Our Changing Watershed: What is an Ecosystem?

Muskoka Watershed Council works to answer that question, which is easier to ask than to answer.

By Aaron Rusak.

IWM Homepage Slider Graphic
Humans are very much part of the ecosystem – but our activities must consider the whole

What is an ecosystem?

Answering this question seems relatively simple, but a widely accepted definition for the term can be hard to come by. A simplified definition is an ecosystem is a natural area with similar ecological systems and biotic and abiotic factors present, like a coniferous forest or meadow marsh — a group of interrelated organisms and their interactions with their physical environment.

This system takes in energy from the sun, takes inorganic materials and nutrients, and moves them through a food web of increasingly complex organisms. However, one may have to look at other variables or factors to identify an ecosystem in a functional way. Do we define an ecosystem based on size, on the general climatic and geologic conditions that prevail, or on the assemblages of species that are common or unique to an area?

Humans tend to classify things in how they pertain to us and how we perceive them. We think about ecosystems on a large scale, qualifying things like watersheds, fields, forests, swamps, and more. We assume in many cases that all ecosystems are created equal, painting these different ecosystems with a broad brush for simplicity’s sake.

Whether this is the correct approach is probably up for debate, but it’s useful to note these differences when we’re talking about conservation, especially regarding species at risk. If we’re talking about land management decisions to protect bobolinks, should we not be classifying ecosystems in a way that makes sense for bobolinks and not humans?

That meshes well with the importance of composition in an ecosystem — the makeup of flora and fauna. Again, our processes such as “ecological land classification” parcel ecosystems into broad boxes, describing coniferous forests, shrub swamps, graminoid fens and more. These broad brush strokes don’t tell the true story of an ecosystem, and can undervalue traits or species in an ecosystem that may be vital to other species.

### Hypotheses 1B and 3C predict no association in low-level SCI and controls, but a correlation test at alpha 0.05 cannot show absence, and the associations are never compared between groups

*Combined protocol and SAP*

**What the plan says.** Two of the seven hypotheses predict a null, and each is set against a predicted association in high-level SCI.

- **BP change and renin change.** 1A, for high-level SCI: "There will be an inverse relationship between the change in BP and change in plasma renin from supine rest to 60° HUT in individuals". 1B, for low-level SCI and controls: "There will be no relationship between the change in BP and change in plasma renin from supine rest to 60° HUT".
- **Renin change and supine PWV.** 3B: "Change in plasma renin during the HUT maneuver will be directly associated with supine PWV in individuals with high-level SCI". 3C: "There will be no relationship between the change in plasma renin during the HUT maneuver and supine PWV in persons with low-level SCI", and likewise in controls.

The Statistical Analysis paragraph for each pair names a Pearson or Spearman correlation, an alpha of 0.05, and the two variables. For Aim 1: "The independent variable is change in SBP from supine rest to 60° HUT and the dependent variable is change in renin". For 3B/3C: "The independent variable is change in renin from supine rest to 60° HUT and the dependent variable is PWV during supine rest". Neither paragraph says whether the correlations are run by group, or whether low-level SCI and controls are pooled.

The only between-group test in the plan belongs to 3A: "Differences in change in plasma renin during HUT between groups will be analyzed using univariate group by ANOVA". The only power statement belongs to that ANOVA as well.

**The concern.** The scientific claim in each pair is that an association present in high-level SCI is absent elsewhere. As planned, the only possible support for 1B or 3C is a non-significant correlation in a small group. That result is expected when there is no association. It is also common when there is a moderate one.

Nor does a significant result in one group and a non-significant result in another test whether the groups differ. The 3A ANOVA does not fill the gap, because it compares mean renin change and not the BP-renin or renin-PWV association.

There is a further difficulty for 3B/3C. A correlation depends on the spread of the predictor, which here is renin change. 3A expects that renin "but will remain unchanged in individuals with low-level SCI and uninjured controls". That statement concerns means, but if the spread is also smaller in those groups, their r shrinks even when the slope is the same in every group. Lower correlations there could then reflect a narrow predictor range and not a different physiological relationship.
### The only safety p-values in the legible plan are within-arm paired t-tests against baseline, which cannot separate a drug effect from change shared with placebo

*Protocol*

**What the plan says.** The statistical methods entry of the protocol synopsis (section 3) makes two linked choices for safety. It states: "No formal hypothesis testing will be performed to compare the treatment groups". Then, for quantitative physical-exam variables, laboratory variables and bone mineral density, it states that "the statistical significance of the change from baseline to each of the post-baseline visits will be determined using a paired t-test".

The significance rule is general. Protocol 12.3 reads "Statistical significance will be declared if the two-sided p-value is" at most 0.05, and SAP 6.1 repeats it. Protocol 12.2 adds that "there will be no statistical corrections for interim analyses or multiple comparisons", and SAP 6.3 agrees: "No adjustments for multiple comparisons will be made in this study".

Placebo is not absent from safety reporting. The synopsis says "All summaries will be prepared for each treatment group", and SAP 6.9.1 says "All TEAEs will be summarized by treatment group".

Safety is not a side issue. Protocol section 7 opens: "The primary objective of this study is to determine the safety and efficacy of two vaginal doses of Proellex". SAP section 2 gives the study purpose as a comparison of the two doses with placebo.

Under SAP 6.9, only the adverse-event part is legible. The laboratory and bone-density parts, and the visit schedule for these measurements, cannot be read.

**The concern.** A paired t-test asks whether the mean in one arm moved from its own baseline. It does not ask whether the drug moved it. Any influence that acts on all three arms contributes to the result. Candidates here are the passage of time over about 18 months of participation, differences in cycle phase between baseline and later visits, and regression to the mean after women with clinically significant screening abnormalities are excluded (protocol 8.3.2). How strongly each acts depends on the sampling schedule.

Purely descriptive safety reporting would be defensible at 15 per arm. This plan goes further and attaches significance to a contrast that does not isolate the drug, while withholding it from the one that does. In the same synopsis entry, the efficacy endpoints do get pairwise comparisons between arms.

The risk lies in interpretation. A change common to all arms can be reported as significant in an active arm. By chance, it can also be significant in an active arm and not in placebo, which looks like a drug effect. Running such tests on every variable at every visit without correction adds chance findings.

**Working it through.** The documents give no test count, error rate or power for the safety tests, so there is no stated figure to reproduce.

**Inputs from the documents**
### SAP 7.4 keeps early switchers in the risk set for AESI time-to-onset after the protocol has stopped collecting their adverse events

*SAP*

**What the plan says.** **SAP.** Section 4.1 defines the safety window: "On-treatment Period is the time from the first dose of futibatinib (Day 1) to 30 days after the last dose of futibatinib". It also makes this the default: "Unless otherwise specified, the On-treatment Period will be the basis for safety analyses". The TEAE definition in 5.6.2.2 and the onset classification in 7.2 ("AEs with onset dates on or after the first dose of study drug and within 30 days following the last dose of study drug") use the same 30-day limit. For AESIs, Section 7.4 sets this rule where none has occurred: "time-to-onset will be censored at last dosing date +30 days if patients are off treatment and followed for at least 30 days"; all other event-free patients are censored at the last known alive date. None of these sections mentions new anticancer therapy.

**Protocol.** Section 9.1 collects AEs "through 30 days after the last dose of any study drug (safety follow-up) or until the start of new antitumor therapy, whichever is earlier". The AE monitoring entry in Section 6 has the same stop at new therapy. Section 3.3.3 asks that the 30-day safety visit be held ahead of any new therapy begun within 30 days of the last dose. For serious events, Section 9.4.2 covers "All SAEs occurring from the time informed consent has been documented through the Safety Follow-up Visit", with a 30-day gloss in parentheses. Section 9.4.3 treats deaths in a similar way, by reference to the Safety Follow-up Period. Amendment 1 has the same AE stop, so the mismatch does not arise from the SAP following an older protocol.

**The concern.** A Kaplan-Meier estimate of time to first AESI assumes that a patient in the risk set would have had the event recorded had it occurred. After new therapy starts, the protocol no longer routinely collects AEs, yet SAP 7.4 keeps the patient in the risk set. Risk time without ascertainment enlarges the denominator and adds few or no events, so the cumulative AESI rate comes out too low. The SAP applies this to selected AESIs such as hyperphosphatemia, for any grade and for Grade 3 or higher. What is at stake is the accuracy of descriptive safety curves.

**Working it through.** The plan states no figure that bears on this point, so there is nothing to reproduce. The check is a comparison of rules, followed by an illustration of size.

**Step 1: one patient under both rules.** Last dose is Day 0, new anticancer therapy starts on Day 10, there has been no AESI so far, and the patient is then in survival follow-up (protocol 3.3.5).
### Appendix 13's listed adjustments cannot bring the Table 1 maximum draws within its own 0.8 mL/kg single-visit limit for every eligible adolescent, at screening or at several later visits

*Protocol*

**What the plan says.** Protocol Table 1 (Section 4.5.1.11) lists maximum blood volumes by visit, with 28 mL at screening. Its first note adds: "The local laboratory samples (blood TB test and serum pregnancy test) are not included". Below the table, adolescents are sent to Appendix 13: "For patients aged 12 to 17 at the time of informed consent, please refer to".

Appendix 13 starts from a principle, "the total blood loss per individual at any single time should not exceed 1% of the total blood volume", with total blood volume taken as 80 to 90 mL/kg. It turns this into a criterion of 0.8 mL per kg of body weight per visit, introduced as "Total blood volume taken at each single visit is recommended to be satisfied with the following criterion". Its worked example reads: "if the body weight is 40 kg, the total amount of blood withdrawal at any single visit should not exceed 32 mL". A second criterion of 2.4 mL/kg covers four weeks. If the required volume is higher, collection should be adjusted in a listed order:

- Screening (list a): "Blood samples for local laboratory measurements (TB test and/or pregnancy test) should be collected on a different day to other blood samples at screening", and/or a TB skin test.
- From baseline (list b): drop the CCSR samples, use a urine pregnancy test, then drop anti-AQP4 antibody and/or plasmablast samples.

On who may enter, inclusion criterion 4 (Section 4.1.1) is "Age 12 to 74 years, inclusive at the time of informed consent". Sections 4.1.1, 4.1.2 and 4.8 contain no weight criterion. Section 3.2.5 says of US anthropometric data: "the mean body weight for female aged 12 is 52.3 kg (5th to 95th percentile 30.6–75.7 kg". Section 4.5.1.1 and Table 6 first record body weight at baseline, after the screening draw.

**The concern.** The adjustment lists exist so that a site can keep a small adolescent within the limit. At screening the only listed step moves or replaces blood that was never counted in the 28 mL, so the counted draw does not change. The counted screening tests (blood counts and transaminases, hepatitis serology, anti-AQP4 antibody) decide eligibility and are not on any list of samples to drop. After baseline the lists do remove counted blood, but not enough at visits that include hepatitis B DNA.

A good example could be that of the Ebony Boghaunter, a provincially significant dragonfly species. This species likes bogs, fens, or swamps with sphagnum pools scattered throughout the ecosystem; however, it’s not found in every area of suitable habitat within its range. Is this due to a lack of data or is the generalist way that we discuss ecosystems and habitats just not specific or detailed enough for us to understand what it views as important?

Although we don’t have all the answers, there’s plenty of work being done to help fill in some of these gaps. The Muskoka Watershed Council has engaged with the District of Muskoka to look at integrated watershed management, a tool that may be able to answer some of these questions and qualify the ecosystems found in Muskoka in a meaningful way.

Foundational species data is being collected, with projects like Benthic Invertebrate Sampling, Marsh Monitoring Programs, and the Breeding Bird Atlas of Ontario providing large, local data sets to start attempting to understand the significance and variety of flora and fauna found in our ecosystems. Tools like iNaturalist and eBird allow anyone to submit photos of species they encounter for identification and addition into many projects across the watershed.

It may be necessary to define and classify something to understand it, but is that necessary in order to protect it? The ecosystem can be defined with a range of scales and should be respected and managed as such and, as inhabitants of an ecosystem, we need to look at ways in which we can preserve and protect it for all species.

Aaron Rusak
Aaron Rusak, Vice-chair

This article is one of Muskoka Watershed Council’s summer 2023 series on “Our Changing Watershed” in The Muskokan newspaper. This week’s article was contributed by Aaron Rusak, an avid naturalist, vice-chair of the Muskoka Watershed Council and protected areas manager for the Georgian Bay Land Trust. Series editor is Dr. Neil Hutchinson, a retired aquatic scientist, Bracebridge resident and director, Muskoka Watershed Council.